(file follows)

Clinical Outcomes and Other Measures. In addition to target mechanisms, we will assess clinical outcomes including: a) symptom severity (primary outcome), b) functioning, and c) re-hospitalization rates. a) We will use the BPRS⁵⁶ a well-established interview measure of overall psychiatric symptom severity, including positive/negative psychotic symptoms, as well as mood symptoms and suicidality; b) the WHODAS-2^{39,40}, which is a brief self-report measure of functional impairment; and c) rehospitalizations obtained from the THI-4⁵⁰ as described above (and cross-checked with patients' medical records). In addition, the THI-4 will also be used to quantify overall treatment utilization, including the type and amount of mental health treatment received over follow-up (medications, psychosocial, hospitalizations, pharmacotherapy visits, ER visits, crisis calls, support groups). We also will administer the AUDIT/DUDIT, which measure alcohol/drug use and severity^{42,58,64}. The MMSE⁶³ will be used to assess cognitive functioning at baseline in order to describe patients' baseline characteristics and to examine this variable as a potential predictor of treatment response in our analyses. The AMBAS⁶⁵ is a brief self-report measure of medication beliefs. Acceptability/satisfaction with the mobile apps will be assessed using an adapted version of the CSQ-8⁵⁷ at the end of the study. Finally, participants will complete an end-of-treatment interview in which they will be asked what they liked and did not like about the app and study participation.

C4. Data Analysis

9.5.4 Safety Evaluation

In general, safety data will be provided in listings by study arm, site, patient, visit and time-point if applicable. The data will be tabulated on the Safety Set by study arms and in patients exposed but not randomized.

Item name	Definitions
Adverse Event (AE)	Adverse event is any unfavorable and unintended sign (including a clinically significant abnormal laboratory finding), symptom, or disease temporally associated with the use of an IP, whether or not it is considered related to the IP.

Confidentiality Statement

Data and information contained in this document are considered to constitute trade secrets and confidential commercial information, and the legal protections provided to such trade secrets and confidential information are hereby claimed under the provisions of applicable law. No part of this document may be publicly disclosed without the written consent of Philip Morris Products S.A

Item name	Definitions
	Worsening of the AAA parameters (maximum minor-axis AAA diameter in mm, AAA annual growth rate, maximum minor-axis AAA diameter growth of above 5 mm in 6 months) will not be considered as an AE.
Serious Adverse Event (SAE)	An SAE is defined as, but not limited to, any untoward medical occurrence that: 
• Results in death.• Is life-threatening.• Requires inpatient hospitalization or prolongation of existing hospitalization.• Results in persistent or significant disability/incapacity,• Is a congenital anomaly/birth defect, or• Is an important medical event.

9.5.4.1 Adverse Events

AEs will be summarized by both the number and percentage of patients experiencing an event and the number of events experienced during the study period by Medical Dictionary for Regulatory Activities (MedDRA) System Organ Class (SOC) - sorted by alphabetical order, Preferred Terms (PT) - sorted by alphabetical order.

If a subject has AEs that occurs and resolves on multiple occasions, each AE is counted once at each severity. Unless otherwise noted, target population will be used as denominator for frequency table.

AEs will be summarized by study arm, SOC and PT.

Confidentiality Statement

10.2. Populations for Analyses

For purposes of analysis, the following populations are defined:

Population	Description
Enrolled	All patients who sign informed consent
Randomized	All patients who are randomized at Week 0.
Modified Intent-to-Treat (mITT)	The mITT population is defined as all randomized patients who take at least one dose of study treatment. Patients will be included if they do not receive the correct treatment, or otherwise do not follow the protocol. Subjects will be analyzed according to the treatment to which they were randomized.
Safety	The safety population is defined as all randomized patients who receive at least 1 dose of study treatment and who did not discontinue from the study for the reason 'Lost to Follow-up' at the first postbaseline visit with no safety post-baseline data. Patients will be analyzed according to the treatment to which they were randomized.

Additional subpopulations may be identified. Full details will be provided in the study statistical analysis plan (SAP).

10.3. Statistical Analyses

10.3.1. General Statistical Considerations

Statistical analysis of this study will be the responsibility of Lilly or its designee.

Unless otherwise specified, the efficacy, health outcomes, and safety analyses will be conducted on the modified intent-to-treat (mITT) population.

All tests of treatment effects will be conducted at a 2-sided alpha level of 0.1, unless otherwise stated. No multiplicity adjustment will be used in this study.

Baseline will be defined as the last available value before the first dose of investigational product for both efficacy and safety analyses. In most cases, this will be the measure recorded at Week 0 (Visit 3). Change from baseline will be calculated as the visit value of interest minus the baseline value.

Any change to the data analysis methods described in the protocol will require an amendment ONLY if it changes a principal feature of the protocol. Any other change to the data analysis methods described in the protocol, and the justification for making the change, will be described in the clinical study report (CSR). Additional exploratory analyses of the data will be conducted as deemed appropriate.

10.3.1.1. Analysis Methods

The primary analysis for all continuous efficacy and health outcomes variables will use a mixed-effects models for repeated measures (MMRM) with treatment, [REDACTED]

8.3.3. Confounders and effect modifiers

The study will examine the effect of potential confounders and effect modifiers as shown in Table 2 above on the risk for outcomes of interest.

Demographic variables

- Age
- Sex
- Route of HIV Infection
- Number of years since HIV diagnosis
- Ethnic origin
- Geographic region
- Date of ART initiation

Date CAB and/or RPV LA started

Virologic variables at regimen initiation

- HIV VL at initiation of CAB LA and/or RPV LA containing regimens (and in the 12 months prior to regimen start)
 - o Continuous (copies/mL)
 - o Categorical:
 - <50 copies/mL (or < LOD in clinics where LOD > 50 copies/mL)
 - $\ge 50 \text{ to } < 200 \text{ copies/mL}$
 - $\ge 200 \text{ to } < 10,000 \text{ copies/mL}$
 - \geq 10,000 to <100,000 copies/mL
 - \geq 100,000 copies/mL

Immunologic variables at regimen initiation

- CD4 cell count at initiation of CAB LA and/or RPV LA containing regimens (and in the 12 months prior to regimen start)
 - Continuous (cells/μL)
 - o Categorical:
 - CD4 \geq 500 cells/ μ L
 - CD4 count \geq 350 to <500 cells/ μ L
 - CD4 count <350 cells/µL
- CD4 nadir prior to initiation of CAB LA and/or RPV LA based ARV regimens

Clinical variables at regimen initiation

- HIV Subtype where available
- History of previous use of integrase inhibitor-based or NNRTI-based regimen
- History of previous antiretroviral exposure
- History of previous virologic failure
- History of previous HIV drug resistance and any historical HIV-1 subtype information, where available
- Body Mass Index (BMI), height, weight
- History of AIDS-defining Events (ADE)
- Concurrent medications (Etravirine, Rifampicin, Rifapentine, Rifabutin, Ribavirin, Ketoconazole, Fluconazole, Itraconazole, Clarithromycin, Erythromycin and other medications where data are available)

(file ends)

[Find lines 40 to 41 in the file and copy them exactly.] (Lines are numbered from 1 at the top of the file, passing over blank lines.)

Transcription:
- Route of HIV Infection
- Number of years since HIV diagnosis